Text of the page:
'Chaplin' star talks about learning famous walk

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By COLLEEN LONG, Associated Press

NEW YORK (AP) — Charlie Chaplin grins from a giant, grainy screen in his trademark hat and oversized pants while the audience finds their seats at the new Broadway musical about the silent screen legend. People whisper, wondering what movie the clip came from. Was it "The Kid?" No, it was "Gold Rush."

They're all wrong. It's an image of Rob McClure, the actor who plays the lead and is in nearly every scene of the 2½-hour show at the Ethel Barrymore Theatre. For McClure, who has played a few roles on Broadway before but never originated one, the show has been like a dream — a physically demanding dream, though.

McClure roller skates, jumps and dances on top of a spinning table, plays the violin in a sad number and walks on a tightrope, all the while mimicking Chaplin's most famous character the Little Tramp with ease, and trying to show the audience about the English actor's epic life. McClure, who has earned praise for his work even if the show drew poor reviews, spoke to The Associated Press about what it was like to prepare for the role.

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AP: What was your experience with Chaplin before the show?

McClure: My great aunt Marian told me that I looked like Charlie Chaplin my entire life. I knew he was really good at falling down and looking silly, but that was about it, until I was going to audition for the show. Her daughter called me on the Amtrak train as I was headed for the audition and said, 'We found a 6-foot portrait she painted of Chaplin in 1975, do you want it?' Literally as I was on my way there. What a weird coincidence, isn't it? It now hangs in my dressing room. That was my main reference for Chaplin.

AP: So how did you learn to do the famous walk, or is it a waddle? I don't know what to call it.

McClure: Ha, yes. It's a bit of both, isn't it? I just watched every piece of footage I could get my hands on and practiced. It was almost like becoming fluent in a new language. If you think about it, Charlie Chaplin was a silent film star — so everything — every move, every expression — was for the purpose of communication. So I started to look deeper into why he was doing it and that's what really unlocked his physical lexicon for me, so to speak. In one scene, he did this sort of shoulder pop. I realized that he had been turned down by a woman, and has he turned and he was walking away it was almost like he was shaking it off.

AP: The curtain rises to you balanced on one foot, on a tightrope high above the stage and audience. And then you're on it later, doing crazy stunts with the famous hat. How on earth did you learn to do that?

McClure: They sent me to a circus school for three weeks, two sessions a week. And we learned how to walk the high wire which was crazy and something I'd never thought I'd have the opportunity to learn. I knew I was in good hands when I walked into the facility and I saw a huge piece of tightrope Philippe Petit used to walk in between the Twin Towers. But I wear a harness and I thought, 'Oh that will be holding me up,' but that was a complete mistake on my part. I have to walk it, and I can't fall or I'll be swinging around near the wall. And I have to walk it eight shows a week. It's thrilling and it feels dangerous and it should — for me and the audience.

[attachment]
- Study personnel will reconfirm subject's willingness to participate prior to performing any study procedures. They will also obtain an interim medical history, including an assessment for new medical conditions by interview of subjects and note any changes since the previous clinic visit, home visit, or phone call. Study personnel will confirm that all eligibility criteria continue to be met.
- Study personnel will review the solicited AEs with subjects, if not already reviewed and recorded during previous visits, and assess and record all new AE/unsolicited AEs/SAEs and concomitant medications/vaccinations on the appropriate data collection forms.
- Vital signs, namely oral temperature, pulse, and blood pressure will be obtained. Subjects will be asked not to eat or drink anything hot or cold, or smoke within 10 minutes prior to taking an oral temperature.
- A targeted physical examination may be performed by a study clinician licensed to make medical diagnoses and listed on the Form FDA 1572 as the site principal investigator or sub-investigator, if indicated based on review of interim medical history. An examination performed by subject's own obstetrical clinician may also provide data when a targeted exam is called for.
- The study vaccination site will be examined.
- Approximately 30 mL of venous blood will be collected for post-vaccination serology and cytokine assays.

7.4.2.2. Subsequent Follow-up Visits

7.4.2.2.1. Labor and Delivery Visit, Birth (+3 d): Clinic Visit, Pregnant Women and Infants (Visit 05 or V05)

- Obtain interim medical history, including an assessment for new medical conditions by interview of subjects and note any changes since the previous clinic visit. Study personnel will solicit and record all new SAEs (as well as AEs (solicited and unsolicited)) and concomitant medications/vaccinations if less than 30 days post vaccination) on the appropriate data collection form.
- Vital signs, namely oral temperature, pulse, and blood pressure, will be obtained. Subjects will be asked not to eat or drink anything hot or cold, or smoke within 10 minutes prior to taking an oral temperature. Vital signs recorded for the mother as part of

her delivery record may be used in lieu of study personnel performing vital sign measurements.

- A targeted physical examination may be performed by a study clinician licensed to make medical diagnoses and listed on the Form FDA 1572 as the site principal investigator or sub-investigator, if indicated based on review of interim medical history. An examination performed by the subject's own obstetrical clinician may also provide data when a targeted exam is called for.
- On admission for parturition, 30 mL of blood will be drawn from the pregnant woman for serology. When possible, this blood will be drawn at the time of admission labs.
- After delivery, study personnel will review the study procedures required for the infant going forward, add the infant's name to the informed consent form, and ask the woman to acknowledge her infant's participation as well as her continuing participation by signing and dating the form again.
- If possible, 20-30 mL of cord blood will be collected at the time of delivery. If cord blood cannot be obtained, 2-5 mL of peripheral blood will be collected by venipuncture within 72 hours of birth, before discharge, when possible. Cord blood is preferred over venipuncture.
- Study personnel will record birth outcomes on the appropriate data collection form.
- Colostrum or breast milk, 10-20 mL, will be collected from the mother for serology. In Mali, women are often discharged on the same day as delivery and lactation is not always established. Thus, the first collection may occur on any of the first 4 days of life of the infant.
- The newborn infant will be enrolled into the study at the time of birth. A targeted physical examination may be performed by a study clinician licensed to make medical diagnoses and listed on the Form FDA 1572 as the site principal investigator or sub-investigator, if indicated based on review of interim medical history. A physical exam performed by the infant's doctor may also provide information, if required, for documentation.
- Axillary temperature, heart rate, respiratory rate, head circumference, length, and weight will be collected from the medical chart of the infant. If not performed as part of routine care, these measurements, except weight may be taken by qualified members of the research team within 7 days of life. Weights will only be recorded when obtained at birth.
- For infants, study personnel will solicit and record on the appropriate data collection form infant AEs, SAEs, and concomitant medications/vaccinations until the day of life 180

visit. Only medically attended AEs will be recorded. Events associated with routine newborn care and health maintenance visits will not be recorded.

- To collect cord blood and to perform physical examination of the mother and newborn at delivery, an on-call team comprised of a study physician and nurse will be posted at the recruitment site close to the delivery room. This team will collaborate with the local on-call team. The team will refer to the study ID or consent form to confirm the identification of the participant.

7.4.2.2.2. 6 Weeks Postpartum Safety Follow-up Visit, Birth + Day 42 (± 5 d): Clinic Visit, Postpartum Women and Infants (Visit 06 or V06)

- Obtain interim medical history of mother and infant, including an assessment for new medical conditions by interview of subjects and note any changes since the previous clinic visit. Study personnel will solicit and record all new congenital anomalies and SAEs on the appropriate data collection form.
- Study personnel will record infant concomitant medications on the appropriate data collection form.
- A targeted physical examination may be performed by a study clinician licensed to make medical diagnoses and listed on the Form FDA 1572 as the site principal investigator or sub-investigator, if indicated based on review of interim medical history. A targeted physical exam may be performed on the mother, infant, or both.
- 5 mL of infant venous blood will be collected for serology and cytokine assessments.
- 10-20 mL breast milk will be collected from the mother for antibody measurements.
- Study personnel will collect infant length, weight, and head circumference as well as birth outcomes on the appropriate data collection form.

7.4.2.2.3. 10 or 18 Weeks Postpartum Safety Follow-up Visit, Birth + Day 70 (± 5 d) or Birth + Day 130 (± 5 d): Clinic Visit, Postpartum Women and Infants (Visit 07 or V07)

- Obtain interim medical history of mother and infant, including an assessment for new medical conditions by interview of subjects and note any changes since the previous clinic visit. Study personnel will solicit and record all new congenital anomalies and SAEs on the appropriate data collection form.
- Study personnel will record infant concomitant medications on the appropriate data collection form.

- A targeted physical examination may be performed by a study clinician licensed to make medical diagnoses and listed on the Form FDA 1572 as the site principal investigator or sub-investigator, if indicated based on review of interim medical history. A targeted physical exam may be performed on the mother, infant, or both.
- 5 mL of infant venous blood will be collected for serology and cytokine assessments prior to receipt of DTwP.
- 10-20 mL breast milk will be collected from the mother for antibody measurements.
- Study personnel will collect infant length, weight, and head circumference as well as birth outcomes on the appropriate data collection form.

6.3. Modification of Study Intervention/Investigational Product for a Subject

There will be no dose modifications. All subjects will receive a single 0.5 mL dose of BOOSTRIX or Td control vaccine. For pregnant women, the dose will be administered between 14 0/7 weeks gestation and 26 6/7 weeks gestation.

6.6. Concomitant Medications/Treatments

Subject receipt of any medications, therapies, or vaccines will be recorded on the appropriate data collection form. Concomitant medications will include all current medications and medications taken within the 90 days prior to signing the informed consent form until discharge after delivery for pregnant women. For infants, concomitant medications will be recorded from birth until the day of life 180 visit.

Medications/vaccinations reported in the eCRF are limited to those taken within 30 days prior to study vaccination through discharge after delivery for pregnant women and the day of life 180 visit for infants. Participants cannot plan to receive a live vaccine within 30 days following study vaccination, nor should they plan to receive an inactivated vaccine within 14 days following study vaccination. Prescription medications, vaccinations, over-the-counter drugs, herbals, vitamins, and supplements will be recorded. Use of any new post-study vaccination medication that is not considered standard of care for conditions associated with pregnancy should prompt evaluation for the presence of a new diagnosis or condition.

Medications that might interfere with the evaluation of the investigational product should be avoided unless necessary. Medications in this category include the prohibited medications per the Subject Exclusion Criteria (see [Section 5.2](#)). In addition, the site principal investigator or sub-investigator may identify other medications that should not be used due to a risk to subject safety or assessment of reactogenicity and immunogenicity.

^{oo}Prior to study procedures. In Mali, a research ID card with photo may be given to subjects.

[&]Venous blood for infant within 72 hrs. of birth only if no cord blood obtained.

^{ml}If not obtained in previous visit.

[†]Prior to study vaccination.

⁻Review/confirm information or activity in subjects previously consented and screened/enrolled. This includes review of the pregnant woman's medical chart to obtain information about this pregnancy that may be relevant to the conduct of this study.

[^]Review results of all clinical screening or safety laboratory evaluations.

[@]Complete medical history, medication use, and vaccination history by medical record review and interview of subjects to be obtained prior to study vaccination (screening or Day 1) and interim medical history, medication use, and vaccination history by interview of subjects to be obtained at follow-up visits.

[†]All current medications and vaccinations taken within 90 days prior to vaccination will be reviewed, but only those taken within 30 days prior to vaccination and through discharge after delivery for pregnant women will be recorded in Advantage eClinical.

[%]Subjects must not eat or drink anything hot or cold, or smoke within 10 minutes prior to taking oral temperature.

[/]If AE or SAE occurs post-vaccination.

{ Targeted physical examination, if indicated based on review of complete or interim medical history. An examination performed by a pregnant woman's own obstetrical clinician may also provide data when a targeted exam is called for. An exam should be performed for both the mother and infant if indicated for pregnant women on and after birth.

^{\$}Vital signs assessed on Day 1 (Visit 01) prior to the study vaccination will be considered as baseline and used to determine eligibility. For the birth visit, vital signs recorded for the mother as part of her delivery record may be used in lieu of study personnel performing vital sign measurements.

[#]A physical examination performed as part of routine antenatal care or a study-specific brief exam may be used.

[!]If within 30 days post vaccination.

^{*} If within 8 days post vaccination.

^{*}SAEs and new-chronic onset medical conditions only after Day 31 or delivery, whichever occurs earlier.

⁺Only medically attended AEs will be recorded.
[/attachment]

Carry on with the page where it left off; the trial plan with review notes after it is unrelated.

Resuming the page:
AP: Was the tightrope the most difficult thing to master?

McClure: No, actually. With the tightrope the stakes were higher but by far the violin has been the most difficult. It's an instrument I can't hide behind. On the violin, if you're nervous, you're literally dealing with fiber on fiber, the sound is a direct correlation to every nuance on your body. So if I'm nervous, that translates into the most revolting screeching sound. As I continue to play I get better and better and better. I've got such a respect for it, and of course such a respect for Charlie. It was his instrument of choice while he was composing the music for most of his films.

AP: Do you see Chaplin's Little Tramp as a comedic or a tragic figure? He's always made me kind of sad.

McClure: I laugh but it's always for such a heartbreaking purpose. In 'City Lights,' the movie, he does this incredible boxing sequence where he's not a boxer but he enters the boxing tournament for the money prize, it's one of the funniest ballets ever. I don't think I've laughed that hard at a film since. But he entered the boxing tournament to win the money for the blind flower girl he loves and she gets the surgery and he's too embarrassed to tell her. He was beyond a pioneer. Everyone was socking each other in the face with pies and falling down. The Keystone Cops figured that our really quickly. Chaplin was the guy who said I think we need to put a beating heart under all this.

AP: Some of the film images look very old and people thought maybe they were Chaplin. Are they?

McClure: They're me. Chaplin's granddaughter came to see the show, and said she was moved and had sweet things to say. She went home and on Sunday I received an email that the composer received from her that said, 'Hey, my family has spent the entire weekend looking for the entire clip you guys used at the end of the show. Which film is it from?' But it was ours. We went into a field in San Diego and walked off into the distance. It was amazing... I cried for an hour after I read it.

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Online: http://chaplinbroadway.com

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